Fokin “reports to Lord Barker (the chair of the board of directors of the company) and presumably Mr. Deripaska,” Shestakov said in the filing, which first was reported by the media outlet Forensic News in December 2021, after the document was highlighted earlier that month in a tweet by the journalist Wendy Siegelman.
“Mr. Fokin has communicated with me on behalf of himself and/or his company seeking professional assistance and I have attempted to facilitate those requests with the help of Mr. Charles F. McGonigal, a security professional, on an ad hoc basis,” Shestakov wrote.
The statement also said that Fokin’s request, Shestakov facilitated “with the help of [McGonigal] the retention law firm of Kobre and Kim.”
“At Mr. Fokin’s request, I contacted Mr. McGonigal, which resulted in some kind of relationship being
reached with Spectrum Risk Solutions which I believe is still in progress,” Shestakov write.
A spokesperson for Kobre and Kim did not immediately respond to a request for comment.
The indictment says that the law firm’s work for Deripaska was interrupted by the Covid-19 pandemic, and the oligarch ceased paying the lawyers in around March 2020, the indictment says.
But in the spring of 2021, Agent-1 began negotiating with McGonigal and Shestakov to work directly for Deripaska, without the involvement of the law firm “on a non-legal matter not lawful” under U.S. sanctions.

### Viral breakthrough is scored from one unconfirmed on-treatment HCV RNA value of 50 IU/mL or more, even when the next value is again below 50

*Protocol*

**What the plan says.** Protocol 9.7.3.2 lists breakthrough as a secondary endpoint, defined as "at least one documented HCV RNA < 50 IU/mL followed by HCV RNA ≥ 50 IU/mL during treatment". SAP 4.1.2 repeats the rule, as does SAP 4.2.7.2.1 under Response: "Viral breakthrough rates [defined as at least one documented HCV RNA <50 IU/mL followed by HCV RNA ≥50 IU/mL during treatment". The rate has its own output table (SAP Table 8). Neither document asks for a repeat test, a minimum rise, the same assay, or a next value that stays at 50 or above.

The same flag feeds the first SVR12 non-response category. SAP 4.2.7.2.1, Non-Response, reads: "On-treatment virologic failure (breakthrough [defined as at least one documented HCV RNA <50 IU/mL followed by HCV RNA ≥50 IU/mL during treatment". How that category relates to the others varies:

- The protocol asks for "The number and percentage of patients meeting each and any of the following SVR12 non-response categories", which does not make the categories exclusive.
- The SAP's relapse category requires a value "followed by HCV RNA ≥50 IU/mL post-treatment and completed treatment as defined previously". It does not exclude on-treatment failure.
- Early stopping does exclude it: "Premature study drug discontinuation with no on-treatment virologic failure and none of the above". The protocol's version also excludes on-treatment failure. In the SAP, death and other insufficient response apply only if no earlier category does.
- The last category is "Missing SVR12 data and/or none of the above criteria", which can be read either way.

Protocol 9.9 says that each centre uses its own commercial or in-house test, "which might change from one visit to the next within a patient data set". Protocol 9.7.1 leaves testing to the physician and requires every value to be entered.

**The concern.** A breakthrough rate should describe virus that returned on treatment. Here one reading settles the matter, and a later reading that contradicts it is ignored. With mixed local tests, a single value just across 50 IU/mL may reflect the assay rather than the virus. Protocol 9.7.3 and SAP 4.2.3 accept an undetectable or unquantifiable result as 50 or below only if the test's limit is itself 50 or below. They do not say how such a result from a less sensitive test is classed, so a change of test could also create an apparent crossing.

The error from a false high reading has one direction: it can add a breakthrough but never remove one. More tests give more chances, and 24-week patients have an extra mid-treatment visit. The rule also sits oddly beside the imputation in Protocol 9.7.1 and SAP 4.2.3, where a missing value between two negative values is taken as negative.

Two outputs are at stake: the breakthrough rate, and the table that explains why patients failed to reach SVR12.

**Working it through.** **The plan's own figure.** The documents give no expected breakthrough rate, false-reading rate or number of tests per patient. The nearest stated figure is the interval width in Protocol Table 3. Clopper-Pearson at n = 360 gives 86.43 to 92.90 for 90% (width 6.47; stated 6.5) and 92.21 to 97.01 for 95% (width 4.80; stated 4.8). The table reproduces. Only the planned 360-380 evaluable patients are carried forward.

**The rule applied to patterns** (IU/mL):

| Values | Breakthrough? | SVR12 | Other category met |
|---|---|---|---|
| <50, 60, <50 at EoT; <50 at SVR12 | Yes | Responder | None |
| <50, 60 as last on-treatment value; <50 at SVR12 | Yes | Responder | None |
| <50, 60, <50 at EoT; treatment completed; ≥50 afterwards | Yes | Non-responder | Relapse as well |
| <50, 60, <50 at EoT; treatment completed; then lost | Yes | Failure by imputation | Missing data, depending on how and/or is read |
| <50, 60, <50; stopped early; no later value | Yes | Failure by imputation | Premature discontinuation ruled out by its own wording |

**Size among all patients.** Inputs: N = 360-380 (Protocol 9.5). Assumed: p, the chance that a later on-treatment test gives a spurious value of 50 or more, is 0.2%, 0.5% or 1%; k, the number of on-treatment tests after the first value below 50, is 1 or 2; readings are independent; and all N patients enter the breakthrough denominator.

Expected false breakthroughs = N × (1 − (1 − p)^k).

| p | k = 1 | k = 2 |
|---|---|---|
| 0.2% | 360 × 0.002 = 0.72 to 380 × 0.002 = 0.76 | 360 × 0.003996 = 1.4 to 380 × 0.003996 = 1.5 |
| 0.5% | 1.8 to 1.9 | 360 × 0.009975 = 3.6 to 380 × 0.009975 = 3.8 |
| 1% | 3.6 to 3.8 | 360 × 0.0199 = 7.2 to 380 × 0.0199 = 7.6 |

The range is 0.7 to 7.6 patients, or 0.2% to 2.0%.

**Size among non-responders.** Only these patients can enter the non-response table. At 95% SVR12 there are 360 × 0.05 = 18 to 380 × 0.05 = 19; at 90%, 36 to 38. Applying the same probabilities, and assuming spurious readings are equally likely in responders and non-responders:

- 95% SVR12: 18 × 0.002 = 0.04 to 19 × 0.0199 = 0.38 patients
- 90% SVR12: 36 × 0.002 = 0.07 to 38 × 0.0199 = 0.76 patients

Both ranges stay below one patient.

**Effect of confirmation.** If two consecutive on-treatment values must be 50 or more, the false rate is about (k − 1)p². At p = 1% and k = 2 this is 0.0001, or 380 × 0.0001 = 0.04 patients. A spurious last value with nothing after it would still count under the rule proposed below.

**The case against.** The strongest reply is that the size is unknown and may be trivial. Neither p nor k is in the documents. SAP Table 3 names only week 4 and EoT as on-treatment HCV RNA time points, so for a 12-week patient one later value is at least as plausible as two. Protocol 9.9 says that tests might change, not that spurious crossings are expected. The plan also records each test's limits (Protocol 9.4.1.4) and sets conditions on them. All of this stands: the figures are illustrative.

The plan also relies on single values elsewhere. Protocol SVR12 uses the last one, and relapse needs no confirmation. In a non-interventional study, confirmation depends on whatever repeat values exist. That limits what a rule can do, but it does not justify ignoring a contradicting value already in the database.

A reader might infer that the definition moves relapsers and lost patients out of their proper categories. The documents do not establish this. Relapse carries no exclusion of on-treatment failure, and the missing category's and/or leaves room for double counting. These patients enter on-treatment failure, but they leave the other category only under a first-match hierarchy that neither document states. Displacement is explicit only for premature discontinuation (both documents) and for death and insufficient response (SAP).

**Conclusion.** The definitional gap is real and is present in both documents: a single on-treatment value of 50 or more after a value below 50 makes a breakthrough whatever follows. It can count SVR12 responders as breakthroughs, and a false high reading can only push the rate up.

That project involved the investigation of another oligarch and his interests in a large Russian corporation which Deripaska and the other oligarch were fighting for control of, the indictment says.
In August 2021, the trio drew up and executed a contract that required a corporation based in Cyprus to pay a New Jersey-based corporation more than $51,000 upon execution of the control and another $41,790 per month for “business intelligence services, analysis, and research,” the indictment alleges.
In reality, the indictment says, the payments would be made to McGonigal and Shestakov, neither of whom was named in, or who signed the contract.
The New Jersey corporation was owned by a friend of McGonigal’s who had arranged for him to participate in its business while McGonigal was still serving as special agent in charge for counterintelligence in the New York FBI bureau, according to the indictment. McGonigal had a corporate email account and a cellphone under a false name to conceal his work, the indictment says.
While investigating the second oligarch, the indictment says, McGonigal retained subcontractors to assist in the probe, without telling them the name of the client: Deripaska. One of those subcontractors later informed McGonigal that a third party had found so-called dark web files that could reveal hidden U.S. assets owned by the second oligarch, the indictment alleges.
In late November 2021, McGonigal and Shestakov negotiated Deripaska’s employee to get funds from the oligarch to purchase the dark web files, the indictment says.
“This activity largely or completely ceased on or about November 21, 2021, when special agents of the FBI, acting pursuant to court-issued search warrants, seized the defendant’s personal electronic devices,” the indictment says.
Shestakov met earlier that same day with FBI agents in a Manhattan restaurant, where he tried “to conceal the nature and depth of the relationship between himself, McGonigal and Agent-1,” the indictment says.